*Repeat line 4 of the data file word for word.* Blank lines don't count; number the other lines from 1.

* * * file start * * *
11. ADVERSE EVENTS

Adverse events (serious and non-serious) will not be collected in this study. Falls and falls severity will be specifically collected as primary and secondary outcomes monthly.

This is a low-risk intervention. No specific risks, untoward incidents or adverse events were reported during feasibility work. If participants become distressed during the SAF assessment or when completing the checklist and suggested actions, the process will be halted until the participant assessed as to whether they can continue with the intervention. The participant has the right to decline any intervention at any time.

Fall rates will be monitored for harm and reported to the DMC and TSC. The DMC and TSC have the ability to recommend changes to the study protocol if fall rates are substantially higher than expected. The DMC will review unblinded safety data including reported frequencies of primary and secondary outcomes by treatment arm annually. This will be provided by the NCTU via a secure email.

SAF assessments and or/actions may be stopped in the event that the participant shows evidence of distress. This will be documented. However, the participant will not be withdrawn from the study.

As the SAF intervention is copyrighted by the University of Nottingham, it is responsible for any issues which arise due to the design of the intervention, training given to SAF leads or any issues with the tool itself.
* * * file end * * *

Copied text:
Fall rates will be monitored for harm and reported to the DMC and TSC. The DMC and TSC have the ability to recommend changes to the study protocol if fall rates are substantially higher than expected. The DMC will review unblinded safety data including reported frequencies of primary and secondary outcomes by treatment arm annually. This will be provided by the NCTU via a secure email.